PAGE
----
Dave Boling: Seahawks defense earns another chance to achieve ‘limitless’ goals

Staff writerJanuary 11, 2014 

The Seahawks defense has been a statistical marvel, leading the NFL in most of the important categories, already establishing itself as one of the best in recent seasons.

But it’s all different come January, when the stage is bigger, lights are brighter, and such displays of excellence can lead to their passing around a shiny platinum trophy.

This is the point, with games like Saturday’s 23-15 win over New Orleans, when even a great defense can take another step.

Here, let cornerback Richard Sherman explain what happens once you reach the post-season: “That’s when you become legendary, like the Pittsburgh Steelers’ defenses, the ’85 Bears, the Buccaneers that year.”

A late Saints rally amid a Pacific vortex storm at CenturyLink Field left the Hawks disappointed with the New Orleans point and yardage totals.

But the win gives them another chance in next week’s NFC championship game to edge toward “legendary.”

“I think we’re going to be disappointed with our performance today, with some of the plays we left out there, with some of those turnovers we left out there,” said Sherman, an All-Pro who led the NFL in interceptions. “That’s uncharacteristic of our defense. At the end of the day, we want to be one of the best.”

The Seahawks safeties played up to that level again Saturday. Earl Thomas and Kam Chancellor combined for 25 tackles and four passes defensed. Those are stunning statistics.

Both are All-Pros and Pro Bowlers, and with Thomas only 24 and Chancellor 25, the potential is there to become one of the all-time safety duos. Now is when they prove it.

A problem is they end up bashing one another in their single-minded quest for interceptions. Against the Rams, three secondary guys shook one another up when converging for a tipped ball.

And late in Saturday’s game, Chancellor and Thomas collided going for an interception, and Thomas came away a soprano. “He hit me in the men’s section,” Thomas lamented in the locker room. Thomas wasn’t referring to a department at Nordstrom.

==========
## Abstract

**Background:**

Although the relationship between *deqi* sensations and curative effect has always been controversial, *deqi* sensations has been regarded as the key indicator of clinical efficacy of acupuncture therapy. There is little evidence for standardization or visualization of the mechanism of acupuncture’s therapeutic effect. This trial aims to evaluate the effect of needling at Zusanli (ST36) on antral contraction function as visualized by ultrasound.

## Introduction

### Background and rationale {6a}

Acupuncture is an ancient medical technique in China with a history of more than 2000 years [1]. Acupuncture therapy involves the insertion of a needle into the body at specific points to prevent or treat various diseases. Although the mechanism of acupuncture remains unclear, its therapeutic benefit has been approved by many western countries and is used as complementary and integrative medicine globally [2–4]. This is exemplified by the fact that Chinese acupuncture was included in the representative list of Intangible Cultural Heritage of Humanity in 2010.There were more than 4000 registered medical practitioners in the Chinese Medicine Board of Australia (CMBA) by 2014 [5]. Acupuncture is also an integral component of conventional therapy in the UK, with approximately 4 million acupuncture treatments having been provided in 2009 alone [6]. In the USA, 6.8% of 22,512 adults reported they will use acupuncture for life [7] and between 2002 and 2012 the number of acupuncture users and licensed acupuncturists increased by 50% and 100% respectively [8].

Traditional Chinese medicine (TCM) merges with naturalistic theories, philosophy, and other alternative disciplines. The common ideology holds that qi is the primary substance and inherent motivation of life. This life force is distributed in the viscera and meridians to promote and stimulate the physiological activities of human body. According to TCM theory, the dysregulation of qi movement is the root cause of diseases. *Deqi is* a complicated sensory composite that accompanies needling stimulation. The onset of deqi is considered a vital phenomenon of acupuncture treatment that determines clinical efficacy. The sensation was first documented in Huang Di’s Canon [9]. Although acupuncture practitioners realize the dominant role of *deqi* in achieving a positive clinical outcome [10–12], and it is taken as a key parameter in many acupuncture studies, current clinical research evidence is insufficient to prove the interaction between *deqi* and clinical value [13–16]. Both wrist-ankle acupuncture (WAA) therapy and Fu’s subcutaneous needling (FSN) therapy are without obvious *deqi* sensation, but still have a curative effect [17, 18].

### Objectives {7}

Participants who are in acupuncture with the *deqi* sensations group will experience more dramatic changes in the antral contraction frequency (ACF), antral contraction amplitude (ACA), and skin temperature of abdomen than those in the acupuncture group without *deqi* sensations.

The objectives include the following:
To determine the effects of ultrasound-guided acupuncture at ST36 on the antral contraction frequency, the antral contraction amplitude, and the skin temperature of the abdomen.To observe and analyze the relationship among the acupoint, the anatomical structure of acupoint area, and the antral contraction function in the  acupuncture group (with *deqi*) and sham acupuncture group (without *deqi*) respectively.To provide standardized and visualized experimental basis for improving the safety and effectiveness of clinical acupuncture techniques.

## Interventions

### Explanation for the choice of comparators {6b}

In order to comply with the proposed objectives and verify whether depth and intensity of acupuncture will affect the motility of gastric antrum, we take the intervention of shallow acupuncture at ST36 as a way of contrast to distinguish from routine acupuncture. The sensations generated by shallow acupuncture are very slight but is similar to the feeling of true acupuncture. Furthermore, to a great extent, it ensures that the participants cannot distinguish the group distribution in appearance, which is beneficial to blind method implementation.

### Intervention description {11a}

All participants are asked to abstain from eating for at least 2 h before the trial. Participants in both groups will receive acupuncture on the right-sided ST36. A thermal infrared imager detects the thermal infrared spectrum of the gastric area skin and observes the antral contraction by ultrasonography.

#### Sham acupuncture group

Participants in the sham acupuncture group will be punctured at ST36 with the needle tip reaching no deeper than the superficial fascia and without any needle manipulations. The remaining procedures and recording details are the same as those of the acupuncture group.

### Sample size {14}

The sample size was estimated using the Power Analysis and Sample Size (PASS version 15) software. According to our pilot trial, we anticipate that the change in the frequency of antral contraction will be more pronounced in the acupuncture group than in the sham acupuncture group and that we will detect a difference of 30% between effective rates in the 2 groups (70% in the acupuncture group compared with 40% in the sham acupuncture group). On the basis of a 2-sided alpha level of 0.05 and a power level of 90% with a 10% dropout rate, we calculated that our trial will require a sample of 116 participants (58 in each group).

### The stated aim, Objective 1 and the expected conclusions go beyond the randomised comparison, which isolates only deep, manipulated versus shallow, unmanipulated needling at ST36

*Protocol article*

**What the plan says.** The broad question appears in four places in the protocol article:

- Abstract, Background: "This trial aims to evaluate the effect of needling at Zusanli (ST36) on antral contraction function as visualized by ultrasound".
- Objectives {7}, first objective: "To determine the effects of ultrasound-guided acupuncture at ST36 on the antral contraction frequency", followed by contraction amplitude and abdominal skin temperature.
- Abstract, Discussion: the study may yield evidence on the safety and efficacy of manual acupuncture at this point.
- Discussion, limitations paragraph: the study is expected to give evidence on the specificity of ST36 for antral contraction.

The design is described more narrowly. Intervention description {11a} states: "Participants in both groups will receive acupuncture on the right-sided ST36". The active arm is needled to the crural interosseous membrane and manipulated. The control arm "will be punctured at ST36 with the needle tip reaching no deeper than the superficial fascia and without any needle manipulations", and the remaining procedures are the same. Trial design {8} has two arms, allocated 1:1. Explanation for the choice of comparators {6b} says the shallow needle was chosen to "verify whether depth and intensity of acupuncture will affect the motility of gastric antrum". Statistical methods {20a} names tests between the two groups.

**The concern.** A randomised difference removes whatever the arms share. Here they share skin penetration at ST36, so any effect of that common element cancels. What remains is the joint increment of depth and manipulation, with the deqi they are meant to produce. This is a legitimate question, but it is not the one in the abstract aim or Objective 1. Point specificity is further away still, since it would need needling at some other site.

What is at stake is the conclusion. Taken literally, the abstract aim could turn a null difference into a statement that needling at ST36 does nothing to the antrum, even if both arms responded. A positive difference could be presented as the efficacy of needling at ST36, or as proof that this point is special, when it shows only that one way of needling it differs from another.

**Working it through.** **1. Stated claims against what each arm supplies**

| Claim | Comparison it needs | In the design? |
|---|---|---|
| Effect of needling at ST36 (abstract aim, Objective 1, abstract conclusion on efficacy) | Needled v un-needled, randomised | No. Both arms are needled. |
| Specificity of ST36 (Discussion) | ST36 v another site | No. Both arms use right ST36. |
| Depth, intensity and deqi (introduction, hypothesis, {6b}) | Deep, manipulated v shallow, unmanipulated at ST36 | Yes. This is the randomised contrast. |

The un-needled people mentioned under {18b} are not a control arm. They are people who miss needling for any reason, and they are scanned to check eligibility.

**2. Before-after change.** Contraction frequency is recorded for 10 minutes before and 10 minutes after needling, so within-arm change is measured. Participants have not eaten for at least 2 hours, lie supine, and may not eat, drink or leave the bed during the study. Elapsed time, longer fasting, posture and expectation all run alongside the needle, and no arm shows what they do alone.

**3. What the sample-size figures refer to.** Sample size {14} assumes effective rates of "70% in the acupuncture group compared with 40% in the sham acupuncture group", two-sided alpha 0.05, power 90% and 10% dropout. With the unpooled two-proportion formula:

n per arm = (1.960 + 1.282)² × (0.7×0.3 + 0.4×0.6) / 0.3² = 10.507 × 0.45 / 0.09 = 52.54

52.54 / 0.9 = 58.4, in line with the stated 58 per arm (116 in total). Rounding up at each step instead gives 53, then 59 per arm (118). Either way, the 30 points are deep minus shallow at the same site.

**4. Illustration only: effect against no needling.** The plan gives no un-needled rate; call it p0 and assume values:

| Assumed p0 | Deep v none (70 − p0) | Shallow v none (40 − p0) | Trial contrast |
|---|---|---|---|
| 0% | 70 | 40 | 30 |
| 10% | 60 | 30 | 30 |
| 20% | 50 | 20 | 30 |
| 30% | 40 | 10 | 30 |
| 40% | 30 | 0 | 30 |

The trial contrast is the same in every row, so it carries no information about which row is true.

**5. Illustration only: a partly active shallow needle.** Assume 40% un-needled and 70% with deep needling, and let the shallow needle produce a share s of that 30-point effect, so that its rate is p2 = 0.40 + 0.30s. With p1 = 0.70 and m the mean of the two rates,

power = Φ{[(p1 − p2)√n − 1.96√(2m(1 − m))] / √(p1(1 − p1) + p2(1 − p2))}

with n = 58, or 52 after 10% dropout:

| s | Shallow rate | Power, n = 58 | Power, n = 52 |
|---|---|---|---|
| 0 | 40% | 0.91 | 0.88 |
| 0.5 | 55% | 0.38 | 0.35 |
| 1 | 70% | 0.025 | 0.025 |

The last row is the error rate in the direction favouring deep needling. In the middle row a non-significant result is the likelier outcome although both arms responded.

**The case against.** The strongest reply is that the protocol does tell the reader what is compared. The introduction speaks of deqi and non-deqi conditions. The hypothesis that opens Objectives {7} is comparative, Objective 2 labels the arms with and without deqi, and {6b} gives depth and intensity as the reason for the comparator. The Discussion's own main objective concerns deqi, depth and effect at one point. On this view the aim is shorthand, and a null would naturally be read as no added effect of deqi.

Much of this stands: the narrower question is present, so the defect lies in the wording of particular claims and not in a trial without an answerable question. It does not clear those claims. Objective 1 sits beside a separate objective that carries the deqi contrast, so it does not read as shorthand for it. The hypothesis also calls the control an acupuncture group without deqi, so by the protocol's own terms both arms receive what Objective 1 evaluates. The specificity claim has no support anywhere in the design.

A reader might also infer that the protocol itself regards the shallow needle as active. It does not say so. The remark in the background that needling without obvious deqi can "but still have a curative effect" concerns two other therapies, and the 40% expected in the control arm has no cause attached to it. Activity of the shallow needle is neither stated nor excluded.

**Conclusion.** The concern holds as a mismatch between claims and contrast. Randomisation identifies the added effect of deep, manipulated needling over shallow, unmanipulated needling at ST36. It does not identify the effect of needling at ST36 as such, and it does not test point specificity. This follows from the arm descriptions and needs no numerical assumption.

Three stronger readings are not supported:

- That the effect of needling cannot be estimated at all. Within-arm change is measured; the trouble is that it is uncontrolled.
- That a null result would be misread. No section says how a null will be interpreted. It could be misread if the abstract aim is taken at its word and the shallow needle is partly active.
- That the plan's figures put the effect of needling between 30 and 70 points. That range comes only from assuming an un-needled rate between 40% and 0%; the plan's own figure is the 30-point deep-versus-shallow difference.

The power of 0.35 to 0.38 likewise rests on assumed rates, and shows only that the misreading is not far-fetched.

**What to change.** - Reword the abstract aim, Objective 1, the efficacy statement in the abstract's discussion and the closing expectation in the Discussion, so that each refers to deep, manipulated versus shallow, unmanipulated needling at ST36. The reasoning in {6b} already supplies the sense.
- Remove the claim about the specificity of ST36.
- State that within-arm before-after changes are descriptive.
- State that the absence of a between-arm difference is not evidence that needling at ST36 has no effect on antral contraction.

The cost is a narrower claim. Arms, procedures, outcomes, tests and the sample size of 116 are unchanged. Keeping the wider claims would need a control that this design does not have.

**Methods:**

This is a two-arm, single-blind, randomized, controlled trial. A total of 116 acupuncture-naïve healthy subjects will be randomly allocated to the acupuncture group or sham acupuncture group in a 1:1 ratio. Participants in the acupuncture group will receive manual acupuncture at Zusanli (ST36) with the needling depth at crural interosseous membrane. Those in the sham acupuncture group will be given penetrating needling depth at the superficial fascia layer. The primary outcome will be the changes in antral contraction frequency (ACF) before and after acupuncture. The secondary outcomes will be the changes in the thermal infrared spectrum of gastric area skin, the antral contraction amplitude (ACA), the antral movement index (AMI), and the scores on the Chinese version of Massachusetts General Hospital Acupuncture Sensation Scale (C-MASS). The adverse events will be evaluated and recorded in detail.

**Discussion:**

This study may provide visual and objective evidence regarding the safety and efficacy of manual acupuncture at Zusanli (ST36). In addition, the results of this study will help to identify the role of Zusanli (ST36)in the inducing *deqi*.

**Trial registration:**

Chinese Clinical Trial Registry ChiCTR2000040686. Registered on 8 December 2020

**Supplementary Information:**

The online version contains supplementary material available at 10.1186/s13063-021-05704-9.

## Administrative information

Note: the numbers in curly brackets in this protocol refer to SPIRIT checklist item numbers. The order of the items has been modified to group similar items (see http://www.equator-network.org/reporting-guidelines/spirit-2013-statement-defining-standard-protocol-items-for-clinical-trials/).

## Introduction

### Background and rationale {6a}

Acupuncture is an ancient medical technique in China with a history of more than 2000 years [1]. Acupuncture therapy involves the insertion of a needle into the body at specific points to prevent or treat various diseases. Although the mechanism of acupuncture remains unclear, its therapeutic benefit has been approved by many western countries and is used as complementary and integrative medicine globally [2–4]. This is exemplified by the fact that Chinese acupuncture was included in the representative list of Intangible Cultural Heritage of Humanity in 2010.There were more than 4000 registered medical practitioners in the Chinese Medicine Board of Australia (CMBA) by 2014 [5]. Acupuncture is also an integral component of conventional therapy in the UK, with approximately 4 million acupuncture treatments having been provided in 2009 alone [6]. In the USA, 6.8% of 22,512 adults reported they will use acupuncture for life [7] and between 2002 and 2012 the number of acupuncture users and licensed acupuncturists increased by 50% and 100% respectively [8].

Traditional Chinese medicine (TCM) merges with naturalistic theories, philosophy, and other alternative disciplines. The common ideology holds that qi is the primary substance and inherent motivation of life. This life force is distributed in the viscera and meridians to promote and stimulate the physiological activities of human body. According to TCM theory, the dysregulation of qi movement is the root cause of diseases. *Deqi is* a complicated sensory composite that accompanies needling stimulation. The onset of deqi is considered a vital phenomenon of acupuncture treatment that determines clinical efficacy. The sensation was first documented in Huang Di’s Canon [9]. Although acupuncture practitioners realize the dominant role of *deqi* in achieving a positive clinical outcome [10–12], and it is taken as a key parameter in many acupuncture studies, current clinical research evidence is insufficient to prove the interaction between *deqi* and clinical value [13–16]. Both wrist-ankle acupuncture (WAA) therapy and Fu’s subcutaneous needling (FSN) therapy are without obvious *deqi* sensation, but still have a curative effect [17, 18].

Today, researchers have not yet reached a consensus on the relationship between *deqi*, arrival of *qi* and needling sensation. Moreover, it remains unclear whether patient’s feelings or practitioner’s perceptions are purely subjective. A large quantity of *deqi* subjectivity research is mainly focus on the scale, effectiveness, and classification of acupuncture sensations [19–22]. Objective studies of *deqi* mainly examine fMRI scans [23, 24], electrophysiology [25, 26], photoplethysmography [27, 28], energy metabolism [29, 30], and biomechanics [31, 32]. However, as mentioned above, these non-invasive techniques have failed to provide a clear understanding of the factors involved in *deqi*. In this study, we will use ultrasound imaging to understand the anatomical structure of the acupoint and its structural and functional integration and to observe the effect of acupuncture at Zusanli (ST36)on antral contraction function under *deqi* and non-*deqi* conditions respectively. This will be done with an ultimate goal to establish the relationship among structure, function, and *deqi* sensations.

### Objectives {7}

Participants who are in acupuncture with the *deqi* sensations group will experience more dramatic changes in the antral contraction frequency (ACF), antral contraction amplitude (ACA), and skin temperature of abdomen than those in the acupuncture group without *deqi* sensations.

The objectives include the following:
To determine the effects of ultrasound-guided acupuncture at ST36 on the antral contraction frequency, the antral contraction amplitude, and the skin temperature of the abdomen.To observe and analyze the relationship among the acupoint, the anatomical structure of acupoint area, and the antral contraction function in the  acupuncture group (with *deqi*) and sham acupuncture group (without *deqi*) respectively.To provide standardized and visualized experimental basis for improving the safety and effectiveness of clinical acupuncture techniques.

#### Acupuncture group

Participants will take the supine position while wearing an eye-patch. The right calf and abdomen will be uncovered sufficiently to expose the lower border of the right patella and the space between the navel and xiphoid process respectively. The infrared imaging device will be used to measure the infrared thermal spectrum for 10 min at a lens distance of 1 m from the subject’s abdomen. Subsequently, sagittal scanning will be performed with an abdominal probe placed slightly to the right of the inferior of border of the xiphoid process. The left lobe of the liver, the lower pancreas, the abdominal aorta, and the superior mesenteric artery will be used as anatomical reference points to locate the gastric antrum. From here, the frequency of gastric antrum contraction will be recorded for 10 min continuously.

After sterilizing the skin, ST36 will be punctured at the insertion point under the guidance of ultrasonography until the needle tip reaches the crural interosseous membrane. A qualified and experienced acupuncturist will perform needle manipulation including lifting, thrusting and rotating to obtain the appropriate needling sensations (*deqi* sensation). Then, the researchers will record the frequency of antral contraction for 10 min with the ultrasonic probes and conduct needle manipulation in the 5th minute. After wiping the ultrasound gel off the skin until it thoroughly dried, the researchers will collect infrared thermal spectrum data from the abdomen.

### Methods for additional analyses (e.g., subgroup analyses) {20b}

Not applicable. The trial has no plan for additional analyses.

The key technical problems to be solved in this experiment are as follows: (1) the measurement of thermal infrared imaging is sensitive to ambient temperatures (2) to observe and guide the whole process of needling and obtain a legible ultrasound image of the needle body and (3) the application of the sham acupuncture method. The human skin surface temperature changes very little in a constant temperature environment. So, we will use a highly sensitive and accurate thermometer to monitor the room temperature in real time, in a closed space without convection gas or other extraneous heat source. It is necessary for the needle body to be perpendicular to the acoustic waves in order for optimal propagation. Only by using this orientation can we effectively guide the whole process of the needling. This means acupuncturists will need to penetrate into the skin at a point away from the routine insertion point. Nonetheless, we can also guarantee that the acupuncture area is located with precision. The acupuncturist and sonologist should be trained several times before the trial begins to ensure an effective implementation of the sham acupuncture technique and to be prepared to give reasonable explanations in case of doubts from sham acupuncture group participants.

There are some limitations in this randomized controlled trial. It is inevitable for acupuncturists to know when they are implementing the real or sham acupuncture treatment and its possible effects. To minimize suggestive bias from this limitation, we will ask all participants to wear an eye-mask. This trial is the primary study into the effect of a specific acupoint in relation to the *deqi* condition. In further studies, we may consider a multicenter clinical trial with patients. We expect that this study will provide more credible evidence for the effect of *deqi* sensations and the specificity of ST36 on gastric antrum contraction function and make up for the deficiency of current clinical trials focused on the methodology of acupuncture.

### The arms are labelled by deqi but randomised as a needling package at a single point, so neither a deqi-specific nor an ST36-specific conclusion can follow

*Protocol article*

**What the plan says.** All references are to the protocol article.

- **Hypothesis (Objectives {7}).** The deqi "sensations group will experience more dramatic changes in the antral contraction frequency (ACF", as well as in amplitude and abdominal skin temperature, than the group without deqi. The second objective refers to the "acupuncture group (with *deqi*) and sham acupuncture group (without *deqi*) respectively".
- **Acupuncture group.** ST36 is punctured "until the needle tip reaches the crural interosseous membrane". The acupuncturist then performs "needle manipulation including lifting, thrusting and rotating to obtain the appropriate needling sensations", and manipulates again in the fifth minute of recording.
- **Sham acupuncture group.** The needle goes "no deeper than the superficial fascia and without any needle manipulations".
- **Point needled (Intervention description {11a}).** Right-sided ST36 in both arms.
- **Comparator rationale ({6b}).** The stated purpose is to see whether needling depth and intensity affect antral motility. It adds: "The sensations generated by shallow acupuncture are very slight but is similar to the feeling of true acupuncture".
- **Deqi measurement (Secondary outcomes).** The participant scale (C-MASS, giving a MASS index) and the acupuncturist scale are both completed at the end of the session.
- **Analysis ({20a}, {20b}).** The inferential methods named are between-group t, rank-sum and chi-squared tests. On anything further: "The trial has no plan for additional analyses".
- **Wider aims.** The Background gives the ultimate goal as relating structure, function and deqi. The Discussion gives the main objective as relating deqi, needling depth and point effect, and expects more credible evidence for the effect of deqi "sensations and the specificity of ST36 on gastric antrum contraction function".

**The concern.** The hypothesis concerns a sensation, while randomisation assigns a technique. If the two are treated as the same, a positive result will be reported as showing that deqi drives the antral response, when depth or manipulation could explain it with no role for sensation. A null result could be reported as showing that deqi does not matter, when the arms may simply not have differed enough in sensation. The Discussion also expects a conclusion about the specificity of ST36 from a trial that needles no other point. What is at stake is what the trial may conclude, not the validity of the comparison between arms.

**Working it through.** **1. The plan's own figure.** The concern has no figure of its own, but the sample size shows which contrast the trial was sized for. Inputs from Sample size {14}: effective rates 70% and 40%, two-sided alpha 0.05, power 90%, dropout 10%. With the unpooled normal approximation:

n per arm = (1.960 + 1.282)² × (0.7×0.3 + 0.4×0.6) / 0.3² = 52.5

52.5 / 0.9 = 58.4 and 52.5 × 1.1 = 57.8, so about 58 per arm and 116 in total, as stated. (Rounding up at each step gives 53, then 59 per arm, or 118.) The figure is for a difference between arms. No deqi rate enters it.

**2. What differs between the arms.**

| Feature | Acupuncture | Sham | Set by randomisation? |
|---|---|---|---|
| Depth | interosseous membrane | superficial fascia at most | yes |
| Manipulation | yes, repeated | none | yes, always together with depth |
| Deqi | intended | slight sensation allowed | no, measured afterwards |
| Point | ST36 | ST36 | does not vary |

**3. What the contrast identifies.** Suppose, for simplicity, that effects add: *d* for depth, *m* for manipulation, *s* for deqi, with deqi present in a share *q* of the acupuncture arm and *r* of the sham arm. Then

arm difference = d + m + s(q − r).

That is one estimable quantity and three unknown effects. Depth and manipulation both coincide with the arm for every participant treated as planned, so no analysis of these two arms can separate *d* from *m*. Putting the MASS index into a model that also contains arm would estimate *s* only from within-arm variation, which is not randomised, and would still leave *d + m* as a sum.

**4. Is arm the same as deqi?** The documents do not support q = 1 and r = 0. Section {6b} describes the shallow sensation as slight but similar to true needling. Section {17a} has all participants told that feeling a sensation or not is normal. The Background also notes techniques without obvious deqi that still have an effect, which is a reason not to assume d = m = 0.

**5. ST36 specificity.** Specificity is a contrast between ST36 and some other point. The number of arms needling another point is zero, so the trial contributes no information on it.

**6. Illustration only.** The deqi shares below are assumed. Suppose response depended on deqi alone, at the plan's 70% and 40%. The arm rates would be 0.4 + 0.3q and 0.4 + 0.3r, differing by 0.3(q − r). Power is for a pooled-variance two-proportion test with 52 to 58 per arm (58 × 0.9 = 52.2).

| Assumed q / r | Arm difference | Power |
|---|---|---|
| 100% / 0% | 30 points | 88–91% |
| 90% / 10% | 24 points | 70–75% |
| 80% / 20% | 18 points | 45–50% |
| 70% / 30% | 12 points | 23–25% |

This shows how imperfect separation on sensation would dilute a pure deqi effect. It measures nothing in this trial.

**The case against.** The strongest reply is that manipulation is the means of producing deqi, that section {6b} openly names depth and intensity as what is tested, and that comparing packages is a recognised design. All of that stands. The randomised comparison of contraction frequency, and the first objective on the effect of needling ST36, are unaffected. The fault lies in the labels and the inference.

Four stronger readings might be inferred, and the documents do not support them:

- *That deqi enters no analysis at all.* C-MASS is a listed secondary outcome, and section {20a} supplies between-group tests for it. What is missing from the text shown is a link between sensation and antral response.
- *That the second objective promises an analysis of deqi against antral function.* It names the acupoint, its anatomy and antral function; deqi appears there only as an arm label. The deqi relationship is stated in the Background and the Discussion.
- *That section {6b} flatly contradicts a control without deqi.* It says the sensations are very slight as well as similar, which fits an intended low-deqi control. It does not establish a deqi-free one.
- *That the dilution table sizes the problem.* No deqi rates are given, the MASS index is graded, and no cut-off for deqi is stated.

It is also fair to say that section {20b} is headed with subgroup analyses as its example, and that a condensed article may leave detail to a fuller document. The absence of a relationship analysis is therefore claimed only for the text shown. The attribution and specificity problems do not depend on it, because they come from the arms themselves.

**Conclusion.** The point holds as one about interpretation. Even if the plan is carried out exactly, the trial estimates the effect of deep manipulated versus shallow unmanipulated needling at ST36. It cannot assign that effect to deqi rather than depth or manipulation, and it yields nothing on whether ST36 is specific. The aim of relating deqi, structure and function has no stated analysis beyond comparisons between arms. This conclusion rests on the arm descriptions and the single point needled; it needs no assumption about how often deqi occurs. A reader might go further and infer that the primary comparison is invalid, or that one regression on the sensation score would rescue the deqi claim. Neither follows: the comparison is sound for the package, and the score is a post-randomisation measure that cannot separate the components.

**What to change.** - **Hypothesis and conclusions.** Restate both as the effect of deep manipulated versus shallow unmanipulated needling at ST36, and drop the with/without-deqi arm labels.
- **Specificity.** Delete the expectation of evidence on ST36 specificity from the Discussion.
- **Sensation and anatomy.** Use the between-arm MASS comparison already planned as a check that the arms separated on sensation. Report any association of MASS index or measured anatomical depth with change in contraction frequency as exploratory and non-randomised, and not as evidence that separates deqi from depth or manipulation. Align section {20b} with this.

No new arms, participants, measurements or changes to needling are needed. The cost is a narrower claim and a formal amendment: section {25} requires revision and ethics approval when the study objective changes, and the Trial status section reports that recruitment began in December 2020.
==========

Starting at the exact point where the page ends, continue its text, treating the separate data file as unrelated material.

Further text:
The defense collected just one sack of Saints quarterback Drew Brees, but it was appropriately split between Cliff Avril and Michael Bennett, who have supplied timely pressure all season.

“I feel he’s an All-Pro caliber,” defensive end Red Bryant said of Bennett, who forced two fumbles and recovered one. “We’re a better football team when he’s on the field and everybody can see that.”

Bennett’s thought on his performance? Meh. He was as unimpressed as Sherman was.

“We coulda played a way better game,” Bennett said. “We could have played a lot better and we know that. That’s great, we know we can improve, and that’s good.”

He was disappointed with some missed tackles, and certainly hated to see several potential interceptions fall to the turf.

Here’s where you sometimes enter dangerous territory while interviewing defenders: When you try to get them to laud specific individuals.

“We need everybody, everybody works hand in hand,” Thomas said. “When the D line does great in the run game, we make (the opponent) one dimensional in the pass game. When they get after the quarterback, they make our job easier on the back end. This defense is very connected and we know it.”

Burly defensive tackle Brandon Mebane had five tackles in the middle to continue one of his most conspicuously impressive seasons. But don’t try to get him concede that.

“I’m still a nobody,” he said. “That’s how I look at it. It’s about all the guys around. … It takes everybody on the team to do their part and do their job and we all come out being successful. Everybody does that.”

And Saturday, the defense needed every bit of it as quarterback Russell Wilson completed just nine passes for 103 yards.

The savior of the offense was back Marshawn Lynch, who rushed for 140 yards, many of them so punishing to Saints players that he might need to be made an honorary member of the Seahawks defense – a nominal Legionnaire of Boom.

The game provided another convincing resume entry for defensive coordinator Dan Quinn, who is being courted by several teams with head coaching vacancies.

How well-schooled is this defense? Sherman talked about the many times during the game that they knew exactly what the Saints were going to run as soon as they got into certain formations.

Thomas was asked if greatness or legendary status is a goal this defense has set.

“There is no goal,” he said. “Everything is limitless. We don’t want to put any kind of ceilings on us.”

Dave Boling: 253-597-8440
dave.boling@thenewstribune.com
@DaveBoling

The News Tribune is pleased to provide this opportunity to share information, experiences and observations about what's in the news. Some of the comments may be reprinted elsewhere in the site or in the newspaper. We encourage lively, open debate on the issues of the day, and ask that you refrain from profanity, hate speech, personal comments and remarks that are off point. Thank you for taking the time to offer your thoughts.

Commenting FAQs | Terms of Service